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What’s In A Name?

Chardonnay, Cabernet, Syrah, Shiraz, Pinot Noir… they must mean something, right? Ever wonder where the different wines got their names from? Probably not, but inspired by this video by Mental Floss, I'm going to tell you – starting with some excerpts from the video itself.

Let's start with wine, which originates from the Latin “vinum” – grape vine.

Sangria used to refer to anything made up with red wine, but now we know it as red wine & fruit. It was popularized in the US during the 1964 World's Fair in New York.

[custom_frame_right shadow=”on”]Mimosa[/custom_frame_right]Mimosa is named after the Mimosa flower, which is orange in color, like the drink! Mimosas are a great excuse opportunity to drink before noon on a Sunday. Simply champagne and orange juice.

Many old-world wines are named after the region where they originate. Especially well-known in this category is champagne from: Champagne, France. Regions generally share soil conditions, sunshine, rainfall, etc so if a wine is named after a region, the grapes grown there have these things in common. These factors, combined, is called Terroir, which is also used to characterize coffee, chocolate and other harvests.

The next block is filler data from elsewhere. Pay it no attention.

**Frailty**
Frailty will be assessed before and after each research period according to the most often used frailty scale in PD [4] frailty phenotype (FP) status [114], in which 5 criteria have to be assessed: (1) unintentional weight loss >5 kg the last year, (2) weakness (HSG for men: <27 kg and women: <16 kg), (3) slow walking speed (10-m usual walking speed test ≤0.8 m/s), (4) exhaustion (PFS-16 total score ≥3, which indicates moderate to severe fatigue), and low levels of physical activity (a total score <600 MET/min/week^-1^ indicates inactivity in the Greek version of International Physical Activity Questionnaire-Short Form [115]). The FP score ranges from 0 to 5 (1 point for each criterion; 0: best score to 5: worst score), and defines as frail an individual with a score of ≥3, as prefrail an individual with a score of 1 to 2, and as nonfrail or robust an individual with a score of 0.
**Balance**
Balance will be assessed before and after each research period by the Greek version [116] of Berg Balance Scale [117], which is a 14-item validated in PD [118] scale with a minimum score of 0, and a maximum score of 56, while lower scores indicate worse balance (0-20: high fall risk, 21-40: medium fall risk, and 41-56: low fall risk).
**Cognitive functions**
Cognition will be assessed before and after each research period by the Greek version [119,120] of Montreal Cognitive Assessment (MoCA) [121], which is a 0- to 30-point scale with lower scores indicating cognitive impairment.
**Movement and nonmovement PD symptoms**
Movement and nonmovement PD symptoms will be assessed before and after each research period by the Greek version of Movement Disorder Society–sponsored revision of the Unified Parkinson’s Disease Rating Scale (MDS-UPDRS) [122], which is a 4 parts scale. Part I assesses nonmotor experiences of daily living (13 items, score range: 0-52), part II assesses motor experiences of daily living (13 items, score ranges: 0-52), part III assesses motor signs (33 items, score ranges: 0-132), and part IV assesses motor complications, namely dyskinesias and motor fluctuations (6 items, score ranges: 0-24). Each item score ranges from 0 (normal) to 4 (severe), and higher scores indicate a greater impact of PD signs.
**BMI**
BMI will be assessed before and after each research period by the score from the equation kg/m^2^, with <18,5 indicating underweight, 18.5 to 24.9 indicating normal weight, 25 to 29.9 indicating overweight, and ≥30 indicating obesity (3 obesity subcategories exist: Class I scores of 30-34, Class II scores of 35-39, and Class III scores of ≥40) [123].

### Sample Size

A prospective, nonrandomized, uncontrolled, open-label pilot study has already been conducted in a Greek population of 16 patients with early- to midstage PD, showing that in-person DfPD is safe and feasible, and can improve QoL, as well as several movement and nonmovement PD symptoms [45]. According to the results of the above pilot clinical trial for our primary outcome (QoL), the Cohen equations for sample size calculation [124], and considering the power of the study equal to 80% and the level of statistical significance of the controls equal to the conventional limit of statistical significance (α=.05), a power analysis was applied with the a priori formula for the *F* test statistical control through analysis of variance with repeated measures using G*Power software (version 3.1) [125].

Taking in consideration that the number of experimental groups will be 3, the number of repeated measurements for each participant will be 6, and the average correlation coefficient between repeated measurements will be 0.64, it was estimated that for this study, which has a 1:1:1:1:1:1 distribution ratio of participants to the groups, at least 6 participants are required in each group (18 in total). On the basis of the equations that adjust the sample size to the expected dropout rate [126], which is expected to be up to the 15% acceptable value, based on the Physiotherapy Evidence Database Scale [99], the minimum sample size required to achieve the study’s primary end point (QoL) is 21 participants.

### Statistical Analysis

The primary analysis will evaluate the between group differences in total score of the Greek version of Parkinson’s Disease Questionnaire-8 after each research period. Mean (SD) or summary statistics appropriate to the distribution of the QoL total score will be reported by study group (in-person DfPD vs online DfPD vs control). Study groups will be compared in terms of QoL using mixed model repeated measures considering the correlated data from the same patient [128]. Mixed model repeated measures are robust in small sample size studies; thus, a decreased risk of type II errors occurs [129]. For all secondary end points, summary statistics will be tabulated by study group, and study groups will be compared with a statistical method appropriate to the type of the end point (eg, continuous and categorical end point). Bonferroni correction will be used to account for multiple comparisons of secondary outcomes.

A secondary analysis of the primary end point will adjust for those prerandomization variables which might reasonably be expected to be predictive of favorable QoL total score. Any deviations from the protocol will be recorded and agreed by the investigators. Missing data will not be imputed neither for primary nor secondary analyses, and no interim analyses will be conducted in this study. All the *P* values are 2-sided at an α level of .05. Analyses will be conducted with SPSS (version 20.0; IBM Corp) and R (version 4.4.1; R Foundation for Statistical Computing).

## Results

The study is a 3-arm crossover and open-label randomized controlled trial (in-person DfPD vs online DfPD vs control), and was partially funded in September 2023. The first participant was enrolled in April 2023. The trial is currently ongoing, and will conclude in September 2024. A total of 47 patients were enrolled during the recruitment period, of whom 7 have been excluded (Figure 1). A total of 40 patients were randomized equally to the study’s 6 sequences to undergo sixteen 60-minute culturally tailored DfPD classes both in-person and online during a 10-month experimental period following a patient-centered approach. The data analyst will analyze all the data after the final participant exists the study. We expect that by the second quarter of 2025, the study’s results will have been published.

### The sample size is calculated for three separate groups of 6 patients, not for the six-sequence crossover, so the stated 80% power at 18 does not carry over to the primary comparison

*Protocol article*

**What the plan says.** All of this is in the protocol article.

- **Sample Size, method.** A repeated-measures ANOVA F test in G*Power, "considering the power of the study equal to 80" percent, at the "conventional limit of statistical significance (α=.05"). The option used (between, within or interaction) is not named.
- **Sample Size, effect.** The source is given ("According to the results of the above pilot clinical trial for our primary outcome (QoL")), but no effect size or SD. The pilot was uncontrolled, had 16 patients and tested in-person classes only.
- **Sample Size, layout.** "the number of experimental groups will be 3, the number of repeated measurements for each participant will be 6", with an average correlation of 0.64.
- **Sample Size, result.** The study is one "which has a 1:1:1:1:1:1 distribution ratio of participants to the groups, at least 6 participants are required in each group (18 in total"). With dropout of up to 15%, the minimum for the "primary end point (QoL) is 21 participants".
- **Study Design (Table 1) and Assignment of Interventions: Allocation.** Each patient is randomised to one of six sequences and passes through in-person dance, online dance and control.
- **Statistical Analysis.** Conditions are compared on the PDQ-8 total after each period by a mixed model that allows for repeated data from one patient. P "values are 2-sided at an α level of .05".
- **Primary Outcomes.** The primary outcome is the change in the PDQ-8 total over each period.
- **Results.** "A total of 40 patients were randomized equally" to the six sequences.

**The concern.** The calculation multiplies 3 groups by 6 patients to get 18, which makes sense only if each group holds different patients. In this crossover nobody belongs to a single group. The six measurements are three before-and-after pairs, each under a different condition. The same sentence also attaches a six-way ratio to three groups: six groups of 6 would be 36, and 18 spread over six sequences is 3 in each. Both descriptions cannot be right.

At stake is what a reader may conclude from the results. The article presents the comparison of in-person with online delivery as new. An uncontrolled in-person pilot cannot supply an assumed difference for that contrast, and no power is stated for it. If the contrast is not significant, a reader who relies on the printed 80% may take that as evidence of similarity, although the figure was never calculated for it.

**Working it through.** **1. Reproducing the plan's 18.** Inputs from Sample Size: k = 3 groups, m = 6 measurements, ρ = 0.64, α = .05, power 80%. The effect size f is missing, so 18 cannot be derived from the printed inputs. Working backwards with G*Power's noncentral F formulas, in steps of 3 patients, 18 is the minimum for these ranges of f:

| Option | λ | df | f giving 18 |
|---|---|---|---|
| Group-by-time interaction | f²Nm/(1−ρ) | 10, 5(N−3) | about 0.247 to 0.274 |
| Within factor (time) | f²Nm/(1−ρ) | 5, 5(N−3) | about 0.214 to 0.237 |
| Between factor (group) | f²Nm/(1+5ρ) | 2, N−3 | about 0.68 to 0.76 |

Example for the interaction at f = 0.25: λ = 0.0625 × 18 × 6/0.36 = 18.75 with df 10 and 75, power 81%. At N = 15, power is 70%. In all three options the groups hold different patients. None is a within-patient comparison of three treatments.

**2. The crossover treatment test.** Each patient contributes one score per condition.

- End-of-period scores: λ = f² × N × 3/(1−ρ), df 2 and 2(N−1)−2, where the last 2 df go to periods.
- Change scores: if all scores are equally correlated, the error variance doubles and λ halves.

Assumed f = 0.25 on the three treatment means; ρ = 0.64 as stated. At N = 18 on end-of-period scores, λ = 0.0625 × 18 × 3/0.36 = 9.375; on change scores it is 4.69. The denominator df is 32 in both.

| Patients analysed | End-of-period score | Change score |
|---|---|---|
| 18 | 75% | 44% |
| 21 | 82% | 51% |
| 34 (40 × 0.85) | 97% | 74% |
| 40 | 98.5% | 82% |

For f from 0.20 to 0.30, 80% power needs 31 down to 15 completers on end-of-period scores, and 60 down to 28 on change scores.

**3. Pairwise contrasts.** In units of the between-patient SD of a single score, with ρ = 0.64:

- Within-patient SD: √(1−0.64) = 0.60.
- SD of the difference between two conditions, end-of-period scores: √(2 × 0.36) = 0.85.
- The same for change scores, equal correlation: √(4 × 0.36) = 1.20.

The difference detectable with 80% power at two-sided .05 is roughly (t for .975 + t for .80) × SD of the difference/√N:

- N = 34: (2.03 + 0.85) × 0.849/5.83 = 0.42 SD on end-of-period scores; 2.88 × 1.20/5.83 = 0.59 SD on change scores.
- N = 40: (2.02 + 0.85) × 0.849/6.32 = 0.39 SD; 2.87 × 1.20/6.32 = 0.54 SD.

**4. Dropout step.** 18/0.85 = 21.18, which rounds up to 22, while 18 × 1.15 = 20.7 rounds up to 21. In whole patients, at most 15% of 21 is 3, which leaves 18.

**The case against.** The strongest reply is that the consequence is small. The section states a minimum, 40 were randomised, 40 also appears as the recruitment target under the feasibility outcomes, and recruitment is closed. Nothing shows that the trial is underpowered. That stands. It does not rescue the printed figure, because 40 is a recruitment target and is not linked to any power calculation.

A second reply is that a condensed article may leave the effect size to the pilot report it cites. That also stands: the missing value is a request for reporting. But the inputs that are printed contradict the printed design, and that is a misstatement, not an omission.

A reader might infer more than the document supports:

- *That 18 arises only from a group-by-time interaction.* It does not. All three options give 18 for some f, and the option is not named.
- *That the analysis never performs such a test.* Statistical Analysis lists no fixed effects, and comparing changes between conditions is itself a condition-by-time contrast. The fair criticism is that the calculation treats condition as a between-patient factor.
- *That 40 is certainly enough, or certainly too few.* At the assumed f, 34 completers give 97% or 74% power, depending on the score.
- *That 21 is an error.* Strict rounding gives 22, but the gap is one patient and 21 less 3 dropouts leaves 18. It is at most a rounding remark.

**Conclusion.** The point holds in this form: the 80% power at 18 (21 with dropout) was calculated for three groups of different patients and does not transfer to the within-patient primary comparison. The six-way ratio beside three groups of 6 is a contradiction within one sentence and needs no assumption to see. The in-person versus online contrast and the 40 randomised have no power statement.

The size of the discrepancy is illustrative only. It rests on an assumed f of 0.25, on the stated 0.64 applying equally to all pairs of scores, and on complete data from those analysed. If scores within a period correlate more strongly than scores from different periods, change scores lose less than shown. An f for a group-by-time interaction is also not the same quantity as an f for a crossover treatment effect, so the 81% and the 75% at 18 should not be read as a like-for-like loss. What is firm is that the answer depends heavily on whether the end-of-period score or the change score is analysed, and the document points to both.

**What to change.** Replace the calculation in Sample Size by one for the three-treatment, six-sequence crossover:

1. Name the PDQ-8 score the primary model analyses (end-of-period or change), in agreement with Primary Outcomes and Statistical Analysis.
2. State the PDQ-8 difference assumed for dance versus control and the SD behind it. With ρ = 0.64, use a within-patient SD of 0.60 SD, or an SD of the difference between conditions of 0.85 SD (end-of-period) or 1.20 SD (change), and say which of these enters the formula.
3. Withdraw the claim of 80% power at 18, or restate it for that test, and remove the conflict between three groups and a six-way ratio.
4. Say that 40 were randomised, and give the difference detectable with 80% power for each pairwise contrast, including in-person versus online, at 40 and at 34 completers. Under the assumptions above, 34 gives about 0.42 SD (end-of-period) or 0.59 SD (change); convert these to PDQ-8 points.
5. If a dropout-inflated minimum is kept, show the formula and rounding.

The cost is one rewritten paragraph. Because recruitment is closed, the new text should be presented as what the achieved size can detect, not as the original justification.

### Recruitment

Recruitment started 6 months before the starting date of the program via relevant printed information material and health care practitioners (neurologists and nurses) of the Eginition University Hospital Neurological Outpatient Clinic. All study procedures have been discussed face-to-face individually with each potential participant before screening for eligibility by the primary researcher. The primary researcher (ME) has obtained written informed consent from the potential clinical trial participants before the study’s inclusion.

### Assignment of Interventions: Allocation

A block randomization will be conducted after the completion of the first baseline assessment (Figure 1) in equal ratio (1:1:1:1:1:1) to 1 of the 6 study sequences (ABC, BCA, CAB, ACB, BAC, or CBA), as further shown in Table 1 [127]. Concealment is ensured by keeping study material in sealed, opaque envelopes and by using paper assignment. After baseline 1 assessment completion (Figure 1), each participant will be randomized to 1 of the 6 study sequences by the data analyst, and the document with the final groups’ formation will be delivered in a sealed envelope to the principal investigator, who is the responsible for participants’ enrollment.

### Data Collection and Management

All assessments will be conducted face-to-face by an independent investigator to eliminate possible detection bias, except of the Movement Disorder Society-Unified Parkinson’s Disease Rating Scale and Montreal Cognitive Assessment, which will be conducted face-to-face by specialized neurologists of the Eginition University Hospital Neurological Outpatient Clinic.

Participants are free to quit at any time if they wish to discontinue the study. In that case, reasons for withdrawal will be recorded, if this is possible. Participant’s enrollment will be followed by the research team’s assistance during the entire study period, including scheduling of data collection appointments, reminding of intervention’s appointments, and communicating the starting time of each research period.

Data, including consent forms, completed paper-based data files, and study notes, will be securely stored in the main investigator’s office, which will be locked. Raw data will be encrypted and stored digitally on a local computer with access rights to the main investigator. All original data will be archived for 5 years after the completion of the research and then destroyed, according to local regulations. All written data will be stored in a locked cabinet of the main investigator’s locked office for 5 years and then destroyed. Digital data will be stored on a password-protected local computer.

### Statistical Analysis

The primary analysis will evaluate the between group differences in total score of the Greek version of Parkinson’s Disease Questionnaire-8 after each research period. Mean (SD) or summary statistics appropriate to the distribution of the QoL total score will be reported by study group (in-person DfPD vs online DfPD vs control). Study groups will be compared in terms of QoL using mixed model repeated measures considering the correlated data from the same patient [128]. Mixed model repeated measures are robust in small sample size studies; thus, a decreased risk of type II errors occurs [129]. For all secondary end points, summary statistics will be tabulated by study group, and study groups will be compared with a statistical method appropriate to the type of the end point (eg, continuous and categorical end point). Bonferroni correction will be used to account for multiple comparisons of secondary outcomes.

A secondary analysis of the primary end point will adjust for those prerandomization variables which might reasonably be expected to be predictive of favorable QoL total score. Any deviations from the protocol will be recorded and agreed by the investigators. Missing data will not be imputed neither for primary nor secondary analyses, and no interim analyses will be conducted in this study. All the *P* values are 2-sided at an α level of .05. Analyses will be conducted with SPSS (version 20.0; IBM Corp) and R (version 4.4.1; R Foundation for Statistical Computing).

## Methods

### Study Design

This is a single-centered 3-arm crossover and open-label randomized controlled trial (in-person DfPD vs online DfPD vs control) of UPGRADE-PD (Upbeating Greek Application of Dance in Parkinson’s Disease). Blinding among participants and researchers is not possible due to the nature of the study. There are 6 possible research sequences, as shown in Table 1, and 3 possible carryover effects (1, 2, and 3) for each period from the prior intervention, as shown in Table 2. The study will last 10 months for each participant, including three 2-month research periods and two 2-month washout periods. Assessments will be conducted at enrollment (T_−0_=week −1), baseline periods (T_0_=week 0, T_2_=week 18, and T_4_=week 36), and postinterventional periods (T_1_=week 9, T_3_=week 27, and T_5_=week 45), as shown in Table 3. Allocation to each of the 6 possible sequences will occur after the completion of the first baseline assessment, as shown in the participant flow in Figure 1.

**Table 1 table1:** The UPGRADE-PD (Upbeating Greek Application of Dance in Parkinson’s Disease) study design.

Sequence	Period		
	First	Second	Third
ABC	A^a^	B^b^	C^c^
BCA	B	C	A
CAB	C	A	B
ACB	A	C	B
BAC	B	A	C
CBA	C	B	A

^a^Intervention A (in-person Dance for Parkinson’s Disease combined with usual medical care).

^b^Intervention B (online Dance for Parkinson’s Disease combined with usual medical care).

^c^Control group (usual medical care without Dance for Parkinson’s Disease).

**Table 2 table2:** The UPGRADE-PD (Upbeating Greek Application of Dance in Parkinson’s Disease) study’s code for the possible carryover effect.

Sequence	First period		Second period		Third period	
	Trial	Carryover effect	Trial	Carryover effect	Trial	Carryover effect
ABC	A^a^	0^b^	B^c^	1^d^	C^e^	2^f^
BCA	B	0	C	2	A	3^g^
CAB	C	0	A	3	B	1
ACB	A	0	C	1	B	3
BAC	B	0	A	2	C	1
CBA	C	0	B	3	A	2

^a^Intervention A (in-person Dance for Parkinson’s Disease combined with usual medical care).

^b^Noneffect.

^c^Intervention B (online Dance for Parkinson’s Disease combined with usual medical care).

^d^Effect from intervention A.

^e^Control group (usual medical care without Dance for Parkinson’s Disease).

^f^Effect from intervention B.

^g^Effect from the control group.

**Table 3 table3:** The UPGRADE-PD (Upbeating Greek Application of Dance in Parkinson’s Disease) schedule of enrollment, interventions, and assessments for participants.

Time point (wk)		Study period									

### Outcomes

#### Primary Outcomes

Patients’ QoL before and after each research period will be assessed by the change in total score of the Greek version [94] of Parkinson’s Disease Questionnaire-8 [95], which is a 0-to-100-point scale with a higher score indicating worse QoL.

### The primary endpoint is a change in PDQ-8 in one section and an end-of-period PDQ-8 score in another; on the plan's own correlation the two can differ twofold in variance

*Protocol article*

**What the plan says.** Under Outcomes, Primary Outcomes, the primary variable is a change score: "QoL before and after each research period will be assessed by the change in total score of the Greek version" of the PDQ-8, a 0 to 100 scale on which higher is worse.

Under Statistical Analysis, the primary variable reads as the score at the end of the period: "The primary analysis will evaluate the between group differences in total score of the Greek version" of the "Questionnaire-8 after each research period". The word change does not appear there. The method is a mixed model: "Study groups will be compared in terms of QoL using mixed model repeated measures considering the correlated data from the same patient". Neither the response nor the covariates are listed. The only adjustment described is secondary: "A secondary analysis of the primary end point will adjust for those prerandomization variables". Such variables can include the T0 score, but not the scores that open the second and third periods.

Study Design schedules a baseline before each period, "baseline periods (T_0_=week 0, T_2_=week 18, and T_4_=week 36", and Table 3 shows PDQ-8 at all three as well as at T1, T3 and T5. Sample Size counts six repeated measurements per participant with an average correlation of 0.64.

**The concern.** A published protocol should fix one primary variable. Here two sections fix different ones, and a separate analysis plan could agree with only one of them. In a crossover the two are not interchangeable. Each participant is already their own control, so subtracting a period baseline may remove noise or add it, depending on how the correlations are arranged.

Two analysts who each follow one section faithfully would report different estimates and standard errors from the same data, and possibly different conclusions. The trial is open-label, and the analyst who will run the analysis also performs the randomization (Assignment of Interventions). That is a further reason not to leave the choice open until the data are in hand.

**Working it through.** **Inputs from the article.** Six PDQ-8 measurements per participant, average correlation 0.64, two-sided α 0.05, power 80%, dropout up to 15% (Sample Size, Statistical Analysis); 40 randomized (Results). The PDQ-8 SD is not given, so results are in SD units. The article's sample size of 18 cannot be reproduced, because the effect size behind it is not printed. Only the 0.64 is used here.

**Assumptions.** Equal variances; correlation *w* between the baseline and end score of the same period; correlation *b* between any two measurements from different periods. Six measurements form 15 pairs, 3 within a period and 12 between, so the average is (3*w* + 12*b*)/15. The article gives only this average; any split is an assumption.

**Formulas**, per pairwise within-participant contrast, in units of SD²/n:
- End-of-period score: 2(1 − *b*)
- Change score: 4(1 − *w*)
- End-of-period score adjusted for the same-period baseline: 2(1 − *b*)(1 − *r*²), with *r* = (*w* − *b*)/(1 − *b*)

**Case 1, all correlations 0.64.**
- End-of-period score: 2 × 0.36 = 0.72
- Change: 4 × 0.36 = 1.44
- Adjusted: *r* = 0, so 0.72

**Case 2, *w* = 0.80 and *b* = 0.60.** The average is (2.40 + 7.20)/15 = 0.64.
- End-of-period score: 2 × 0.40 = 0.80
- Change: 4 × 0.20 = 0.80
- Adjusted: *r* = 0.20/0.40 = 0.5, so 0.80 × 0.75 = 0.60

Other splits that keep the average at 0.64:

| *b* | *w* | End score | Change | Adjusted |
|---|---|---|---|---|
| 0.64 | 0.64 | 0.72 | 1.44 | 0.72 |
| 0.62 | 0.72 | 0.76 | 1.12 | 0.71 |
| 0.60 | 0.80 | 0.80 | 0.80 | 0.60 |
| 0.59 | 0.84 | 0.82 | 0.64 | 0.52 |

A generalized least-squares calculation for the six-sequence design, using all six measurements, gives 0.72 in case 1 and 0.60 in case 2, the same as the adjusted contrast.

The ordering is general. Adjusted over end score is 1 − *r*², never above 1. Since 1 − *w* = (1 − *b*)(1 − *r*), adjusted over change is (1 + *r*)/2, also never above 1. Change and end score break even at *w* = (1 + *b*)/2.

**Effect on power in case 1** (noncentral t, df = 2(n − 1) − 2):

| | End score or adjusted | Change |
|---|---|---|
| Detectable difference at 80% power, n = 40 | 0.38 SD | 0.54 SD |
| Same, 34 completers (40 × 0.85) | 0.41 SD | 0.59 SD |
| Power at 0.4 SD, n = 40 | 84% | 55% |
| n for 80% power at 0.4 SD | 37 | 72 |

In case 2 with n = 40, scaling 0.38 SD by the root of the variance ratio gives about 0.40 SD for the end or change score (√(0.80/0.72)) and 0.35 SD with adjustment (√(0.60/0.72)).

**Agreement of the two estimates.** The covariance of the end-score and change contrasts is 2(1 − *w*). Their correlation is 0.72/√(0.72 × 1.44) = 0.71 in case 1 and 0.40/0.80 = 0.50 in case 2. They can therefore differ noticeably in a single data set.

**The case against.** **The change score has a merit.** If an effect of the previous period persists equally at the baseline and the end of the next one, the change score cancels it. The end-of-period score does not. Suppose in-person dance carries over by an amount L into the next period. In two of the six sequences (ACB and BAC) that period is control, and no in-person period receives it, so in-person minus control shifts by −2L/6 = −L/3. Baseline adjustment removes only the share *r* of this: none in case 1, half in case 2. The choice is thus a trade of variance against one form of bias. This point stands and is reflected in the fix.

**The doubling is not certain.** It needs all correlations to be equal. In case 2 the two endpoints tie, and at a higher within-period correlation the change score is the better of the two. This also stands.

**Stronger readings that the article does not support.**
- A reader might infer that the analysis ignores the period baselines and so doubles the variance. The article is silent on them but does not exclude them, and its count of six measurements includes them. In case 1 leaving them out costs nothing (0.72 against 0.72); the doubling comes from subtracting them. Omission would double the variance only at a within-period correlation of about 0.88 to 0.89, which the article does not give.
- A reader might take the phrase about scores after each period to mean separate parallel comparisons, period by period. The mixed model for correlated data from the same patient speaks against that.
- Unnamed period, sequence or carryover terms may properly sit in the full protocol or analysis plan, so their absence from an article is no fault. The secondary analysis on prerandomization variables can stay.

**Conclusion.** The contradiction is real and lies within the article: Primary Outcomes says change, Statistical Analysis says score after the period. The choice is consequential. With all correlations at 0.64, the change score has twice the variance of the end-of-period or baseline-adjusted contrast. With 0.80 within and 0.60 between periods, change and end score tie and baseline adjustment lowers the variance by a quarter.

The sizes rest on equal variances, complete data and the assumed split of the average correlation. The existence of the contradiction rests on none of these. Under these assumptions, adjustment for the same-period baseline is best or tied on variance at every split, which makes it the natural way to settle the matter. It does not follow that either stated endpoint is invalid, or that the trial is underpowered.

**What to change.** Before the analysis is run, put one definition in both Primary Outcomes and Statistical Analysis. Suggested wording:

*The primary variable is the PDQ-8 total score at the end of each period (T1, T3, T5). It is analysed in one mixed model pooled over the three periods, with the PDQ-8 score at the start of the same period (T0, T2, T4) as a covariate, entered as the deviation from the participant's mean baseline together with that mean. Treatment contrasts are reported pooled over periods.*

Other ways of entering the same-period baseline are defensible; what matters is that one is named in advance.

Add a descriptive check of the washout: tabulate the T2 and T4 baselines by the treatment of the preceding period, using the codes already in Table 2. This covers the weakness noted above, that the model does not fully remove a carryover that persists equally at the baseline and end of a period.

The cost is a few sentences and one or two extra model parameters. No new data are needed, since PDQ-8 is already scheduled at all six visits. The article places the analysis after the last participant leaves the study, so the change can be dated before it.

Here in the US & other parts of the wine new world, we look at Terroir like the metric system and refuse to use it. Instead, our wines are named after the primary grapes used in the production of the wine: Chardonnay, Pinot Noir, Malbec, Sauvignon Blanc, etc. I say “primary grape” as the varietal on the label only has to make up a percentage of the grape used in production, between 75-90%. So if you go into the store and buy a California Cabernet, there may be 15% Merlot and 10% Malbec in there!

This difference is why when you walk into a wine store, European wines are stored by region, while US wines are typically categorized by varietal, or grape 🙂

  1. Question since you guys seem to know way more about wine than I. When picking a champagne for Mimosas, do you subscribe to the theory that there’s a good champagne for mimosas, or that any old champagne will do since you’re mixing it with a strong flavor like orange juice?

  2. There’s actually a lot of debate about that. You definitely do not want a really expensive champagne because the orange juice does cover up some of the flavor. On the flip side, if you are planning on having more than 1 or 2, you don’t want something that will give you a headache. When I make them, I usually just have 1 or 2, so I go with stuff that is about $8-10 a bottle. Most people say that something in the $15 range is perfect. And dry/brut! You can also add just a little bit of a liqueur to it to make it smoother–like a splash of Chambord or Grand Marnier.

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